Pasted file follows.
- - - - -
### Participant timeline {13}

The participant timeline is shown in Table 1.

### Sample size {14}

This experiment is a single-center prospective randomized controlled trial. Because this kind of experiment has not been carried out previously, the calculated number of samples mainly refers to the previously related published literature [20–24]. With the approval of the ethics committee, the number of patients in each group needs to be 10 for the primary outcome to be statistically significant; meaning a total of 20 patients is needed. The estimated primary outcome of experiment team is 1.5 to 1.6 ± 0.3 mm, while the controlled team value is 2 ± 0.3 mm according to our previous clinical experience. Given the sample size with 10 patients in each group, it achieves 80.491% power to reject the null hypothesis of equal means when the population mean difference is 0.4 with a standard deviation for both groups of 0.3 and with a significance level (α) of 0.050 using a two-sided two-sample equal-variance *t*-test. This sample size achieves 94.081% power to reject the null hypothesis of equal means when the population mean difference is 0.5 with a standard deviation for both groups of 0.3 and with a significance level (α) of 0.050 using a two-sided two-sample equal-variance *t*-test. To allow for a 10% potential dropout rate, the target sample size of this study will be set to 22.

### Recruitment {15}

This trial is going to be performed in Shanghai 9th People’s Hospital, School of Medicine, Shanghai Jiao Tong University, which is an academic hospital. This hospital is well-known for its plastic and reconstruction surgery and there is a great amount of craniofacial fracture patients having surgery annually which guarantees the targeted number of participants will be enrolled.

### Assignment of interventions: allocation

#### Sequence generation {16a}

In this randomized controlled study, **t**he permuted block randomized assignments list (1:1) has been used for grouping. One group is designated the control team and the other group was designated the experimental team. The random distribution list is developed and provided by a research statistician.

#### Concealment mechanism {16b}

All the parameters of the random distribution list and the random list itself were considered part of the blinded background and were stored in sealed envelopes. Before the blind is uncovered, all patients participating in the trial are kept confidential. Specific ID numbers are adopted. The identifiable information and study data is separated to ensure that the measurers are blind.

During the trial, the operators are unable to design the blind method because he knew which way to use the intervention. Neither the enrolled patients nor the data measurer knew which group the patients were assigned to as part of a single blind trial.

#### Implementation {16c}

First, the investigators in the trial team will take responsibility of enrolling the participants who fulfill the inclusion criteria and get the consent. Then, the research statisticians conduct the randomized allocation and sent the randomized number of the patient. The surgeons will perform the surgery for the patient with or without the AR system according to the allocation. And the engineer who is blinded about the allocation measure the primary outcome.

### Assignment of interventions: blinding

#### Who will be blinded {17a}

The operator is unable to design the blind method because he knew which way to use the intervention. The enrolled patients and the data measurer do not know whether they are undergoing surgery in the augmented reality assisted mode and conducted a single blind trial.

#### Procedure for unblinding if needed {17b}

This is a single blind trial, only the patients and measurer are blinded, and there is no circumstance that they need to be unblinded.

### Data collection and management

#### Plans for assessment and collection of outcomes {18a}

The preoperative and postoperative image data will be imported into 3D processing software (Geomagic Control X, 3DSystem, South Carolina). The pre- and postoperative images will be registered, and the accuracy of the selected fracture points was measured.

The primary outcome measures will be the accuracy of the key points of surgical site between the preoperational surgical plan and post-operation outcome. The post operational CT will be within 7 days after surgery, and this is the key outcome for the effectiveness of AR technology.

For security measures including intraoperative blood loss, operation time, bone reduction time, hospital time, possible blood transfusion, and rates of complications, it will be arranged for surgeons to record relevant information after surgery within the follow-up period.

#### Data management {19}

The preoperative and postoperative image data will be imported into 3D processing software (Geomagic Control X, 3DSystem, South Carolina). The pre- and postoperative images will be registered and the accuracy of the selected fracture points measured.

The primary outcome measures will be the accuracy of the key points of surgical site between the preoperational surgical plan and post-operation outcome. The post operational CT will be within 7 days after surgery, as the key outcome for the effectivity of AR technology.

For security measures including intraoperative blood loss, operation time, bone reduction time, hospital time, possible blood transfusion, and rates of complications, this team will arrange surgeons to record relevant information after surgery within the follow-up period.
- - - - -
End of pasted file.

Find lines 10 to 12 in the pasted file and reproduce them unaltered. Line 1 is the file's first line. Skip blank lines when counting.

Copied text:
#### Concealment mechanism {16b}

All the parameters of the random distribution list and the random list itself were considered part of the blinded background and were stored in sealed envelopes. Before the blind is uncovered, all patients participating in the trial are kept confidential. Specific ID numbers are adopted. The identifiable information and study data is separated to ensure that the measurers are blind.

During the trial, the operators are unable to design the blind method because he knew which way to use the intervention. Neither the enrolled patients nor the data measurer knew which group the patients were assigned to as part of a single blind trial.